Undoubtedly, there are many pilots, commercial and private, who envy 81-year-old Brian Lockwood. He got to fly a Spitfire, that legendary fighter of Battle of Britain fame.
Lockwood, a resident of Poole, England recently flew a Mark 1X with the assistance of Boultbee Flight Academy at Goodwood in West Sussex. He didn’t need help during the 30-minute flight; Boultbee helped in arranging the flight. Lockwood swore in 1940, after a German ME 109 riddled his school playground with machine gun fire, that he would join the fight.
He was a child when the Second World War ended, so by the time he was of age in the 1950s the Spitfire was obsolete, replaced by jet engine aircraft. At the conclusion of training with the University of London Air Squadron, he enlisted in the RAF on a short service contract and received his wings after qualifying on the Harvard II trainer airplane.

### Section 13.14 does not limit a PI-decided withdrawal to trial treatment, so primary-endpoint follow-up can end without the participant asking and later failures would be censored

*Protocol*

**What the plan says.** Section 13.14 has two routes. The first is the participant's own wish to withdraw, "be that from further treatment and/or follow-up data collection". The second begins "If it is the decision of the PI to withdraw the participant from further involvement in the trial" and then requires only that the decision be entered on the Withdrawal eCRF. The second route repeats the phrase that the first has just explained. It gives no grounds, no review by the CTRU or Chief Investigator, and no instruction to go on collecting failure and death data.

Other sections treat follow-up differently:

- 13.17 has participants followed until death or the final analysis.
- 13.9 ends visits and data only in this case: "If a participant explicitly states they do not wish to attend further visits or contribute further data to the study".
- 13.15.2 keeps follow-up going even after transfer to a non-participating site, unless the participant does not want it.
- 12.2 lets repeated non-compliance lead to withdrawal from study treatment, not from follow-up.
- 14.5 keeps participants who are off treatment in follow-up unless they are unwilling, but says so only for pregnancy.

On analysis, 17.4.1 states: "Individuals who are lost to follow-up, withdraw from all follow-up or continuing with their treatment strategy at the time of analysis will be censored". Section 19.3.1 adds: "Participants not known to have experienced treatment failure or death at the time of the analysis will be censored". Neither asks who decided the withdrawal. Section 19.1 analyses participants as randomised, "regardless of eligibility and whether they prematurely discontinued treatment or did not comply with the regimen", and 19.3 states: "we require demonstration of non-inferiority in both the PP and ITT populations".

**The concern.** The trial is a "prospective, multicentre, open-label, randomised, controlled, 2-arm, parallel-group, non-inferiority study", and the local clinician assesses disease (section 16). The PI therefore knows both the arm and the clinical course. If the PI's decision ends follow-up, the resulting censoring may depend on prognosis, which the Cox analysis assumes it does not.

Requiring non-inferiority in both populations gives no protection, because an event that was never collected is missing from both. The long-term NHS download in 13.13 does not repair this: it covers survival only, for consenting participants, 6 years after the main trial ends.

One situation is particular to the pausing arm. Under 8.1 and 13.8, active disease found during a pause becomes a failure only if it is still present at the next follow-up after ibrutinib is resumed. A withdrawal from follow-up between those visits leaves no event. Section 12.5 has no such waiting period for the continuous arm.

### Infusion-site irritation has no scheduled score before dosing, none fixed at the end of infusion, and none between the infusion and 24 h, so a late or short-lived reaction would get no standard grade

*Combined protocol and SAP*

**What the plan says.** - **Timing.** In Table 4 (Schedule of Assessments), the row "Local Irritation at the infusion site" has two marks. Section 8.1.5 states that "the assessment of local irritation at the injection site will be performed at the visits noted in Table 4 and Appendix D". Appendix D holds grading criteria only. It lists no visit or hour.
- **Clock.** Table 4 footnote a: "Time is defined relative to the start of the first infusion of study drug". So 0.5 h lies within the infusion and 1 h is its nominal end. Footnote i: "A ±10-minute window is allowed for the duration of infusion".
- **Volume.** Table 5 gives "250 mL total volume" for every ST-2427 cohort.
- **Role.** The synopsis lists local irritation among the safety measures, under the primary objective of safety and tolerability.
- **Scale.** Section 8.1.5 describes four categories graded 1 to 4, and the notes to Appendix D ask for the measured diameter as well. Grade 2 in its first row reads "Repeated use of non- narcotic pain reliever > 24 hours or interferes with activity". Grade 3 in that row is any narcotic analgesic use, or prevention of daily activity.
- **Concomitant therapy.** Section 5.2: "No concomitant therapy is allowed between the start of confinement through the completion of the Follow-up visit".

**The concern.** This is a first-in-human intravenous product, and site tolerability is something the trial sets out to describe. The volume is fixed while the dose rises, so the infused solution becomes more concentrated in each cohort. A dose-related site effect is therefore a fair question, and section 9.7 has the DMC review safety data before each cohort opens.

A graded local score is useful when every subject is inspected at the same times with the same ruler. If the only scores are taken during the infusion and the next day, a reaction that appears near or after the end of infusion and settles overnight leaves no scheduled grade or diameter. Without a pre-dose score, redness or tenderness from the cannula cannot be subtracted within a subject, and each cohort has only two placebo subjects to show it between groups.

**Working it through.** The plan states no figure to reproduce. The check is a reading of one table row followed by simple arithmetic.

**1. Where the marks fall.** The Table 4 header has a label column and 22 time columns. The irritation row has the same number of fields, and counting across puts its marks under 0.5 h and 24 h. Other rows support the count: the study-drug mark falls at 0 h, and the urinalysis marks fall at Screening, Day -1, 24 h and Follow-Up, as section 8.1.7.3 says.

But, after being in a car accident that took the lives of squadron members, Lockwood’s injuries forced him to leave the service.
Fortuitously, the Spitfire’s flight location took him over Ardingly College, his old school. Staff and pupils gathered outside to see him fly above the chapel and execute a victory roll, Bournemouth Echo reported.
There were 900 children jumping and cheering as he flew over the college. His wife and son also watched. Before the victory roll maneuver, he thought of himself as an 80-year-old who had no business being up there. Nevertheless, he had a great time.
It has been his life-long desire to fly the fighter. The only thing missing was the Luftwaffe and live ammunition, he said. The plane was demanding, the cockpit is small, but he familiarized himself quickly. And the weather couldn’t have been better.